Five years after the shooting of police officer Thomas Decker, the community of Cold Spring, Minn., paused to remember the incident and pay respects to the man who lost his life.

About 40 people held a ceremony last week to install a new sign in Decker’s memory near the spot where the 31-year-old was shot Nov. 29, 2012.

It’s one of three “end of watch” signs that Stearns County installed this year for officers killed in the line of duty. The signs, paid for by the local Minnesota Fraternal Order of Police lodge, also honor St. Joseph police officer Brian Klinefelter and Stearns County Deputy Edwin Arendt.

“It’s something to remember him and to memorialize the sacrifice he made … so people don’t forget,” Cold Spring/Richmond Police Chief Jason Blum said. “It was a big thing to lose an officer. It affected us. It still does.”

Decker, a father of four and a 10-year police veteran, was shot twice in the head in a dark alley behind Winners Sports Bar as he responded to a welfare check on a man who was later wrongly named by authorities as a person of interest in the case. For weeks, the killer remained a mystery.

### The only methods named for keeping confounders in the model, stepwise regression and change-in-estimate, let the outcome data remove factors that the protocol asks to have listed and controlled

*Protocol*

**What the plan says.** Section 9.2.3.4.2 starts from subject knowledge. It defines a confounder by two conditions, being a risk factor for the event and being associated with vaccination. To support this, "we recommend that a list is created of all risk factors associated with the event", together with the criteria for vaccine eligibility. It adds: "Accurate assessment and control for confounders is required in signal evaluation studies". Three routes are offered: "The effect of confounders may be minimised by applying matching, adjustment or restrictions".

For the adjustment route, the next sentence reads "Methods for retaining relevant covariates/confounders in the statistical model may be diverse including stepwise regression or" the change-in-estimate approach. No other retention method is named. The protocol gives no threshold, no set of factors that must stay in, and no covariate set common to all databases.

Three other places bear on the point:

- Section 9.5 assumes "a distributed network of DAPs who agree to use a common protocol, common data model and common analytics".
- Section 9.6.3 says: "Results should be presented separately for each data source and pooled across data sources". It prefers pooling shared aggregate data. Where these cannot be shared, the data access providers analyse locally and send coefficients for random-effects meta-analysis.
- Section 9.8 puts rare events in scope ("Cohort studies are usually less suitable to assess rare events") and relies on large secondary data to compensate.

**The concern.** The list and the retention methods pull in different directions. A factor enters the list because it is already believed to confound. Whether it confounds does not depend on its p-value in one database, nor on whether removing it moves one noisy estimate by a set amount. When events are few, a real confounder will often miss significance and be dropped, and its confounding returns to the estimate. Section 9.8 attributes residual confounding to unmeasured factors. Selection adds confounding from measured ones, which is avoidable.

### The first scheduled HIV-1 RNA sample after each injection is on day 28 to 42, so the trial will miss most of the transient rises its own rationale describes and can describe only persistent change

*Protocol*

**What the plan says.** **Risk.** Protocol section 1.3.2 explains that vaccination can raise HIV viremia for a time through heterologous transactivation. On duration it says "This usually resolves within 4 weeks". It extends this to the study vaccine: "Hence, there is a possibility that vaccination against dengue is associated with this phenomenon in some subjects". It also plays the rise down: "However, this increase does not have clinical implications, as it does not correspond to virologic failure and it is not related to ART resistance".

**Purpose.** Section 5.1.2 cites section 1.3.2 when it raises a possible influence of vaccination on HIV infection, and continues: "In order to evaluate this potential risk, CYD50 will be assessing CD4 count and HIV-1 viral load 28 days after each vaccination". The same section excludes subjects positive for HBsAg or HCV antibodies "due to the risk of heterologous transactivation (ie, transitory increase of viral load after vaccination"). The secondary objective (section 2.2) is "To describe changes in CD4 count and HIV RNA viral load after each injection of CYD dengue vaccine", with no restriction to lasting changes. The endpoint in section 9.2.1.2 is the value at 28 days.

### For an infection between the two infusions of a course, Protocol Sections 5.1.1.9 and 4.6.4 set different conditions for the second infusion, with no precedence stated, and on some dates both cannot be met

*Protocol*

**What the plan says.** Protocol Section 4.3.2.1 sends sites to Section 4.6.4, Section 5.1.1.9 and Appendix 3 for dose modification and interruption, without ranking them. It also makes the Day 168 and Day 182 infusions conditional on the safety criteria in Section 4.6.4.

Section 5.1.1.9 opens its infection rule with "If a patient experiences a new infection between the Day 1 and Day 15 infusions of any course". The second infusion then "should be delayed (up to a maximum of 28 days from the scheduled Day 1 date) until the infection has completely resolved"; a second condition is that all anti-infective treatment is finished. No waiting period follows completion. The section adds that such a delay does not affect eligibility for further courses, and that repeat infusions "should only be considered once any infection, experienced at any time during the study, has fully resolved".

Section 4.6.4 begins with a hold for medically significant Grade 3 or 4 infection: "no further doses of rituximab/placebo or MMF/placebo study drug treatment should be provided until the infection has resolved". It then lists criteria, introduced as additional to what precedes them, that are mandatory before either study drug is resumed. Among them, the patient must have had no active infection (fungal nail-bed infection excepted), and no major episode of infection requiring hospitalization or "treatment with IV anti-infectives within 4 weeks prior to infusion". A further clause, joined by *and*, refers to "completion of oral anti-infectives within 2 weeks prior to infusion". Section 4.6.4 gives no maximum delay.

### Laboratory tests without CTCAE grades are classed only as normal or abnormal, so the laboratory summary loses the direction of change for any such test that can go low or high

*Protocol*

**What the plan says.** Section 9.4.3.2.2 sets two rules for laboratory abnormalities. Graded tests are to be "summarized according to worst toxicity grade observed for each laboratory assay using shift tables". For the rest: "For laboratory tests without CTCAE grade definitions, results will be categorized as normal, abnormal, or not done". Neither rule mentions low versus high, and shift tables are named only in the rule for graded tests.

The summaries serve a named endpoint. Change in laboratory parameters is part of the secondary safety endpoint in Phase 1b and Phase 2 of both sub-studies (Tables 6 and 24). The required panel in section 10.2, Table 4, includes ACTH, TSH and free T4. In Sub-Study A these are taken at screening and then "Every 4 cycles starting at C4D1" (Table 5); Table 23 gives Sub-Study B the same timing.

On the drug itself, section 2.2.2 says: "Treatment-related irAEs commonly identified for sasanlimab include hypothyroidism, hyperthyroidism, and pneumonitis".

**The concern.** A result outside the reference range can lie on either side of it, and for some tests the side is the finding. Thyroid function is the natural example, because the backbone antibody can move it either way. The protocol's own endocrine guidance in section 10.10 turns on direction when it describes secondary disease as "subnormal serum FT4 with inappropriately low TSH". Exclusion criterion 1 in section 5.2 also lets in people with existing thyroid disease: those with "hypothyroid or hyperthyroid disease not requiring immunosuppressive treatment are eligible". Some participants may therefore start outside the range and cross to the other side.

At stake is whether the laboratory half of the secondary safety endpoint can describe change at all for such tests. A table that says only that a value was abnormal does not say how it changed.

More than a month later, 31-year-old Eric J. Thomes, who was a regular patron at the bar, was named as a person of interest after the shotgun used to kill Decker was found on a property Thomes had accessed.

A day after Decker’s death, a judge ordered Thomes’ arrest after he failed to appear in court on a drunken-driving charge. Thomes later killed himself when police arrived to question him about Decker’s case. But it wasn’t until 2013 that the state Bureau of Criminal Apprehension and Stearns County Sheriff’s Office confirmed that Thomes would have been arrested for Decker’s murder. The case remains open because it’s unknown if Thomes acted alone.

Reminders of Decker are scattered about Cold Spring, a city of 4,000 people 65 miles northwest of the Twin Cities. Besides the memorial sign, the post office, a memorial garden outside City Hall and a portion of Hwy. 23 were named after Decker. His badge number, 6402, was also retired by the police department.

The loss hit the department’s nine officers hard. Decker, who had a reputation as the jokester, would leave balloon animals in squad glove compartments to surprise colleagues and lighten the mood, Blum said.

“He always wanted to make people smile,” said Blum, who fished with Decker on days off. “He always went the extra mile to help people in need.”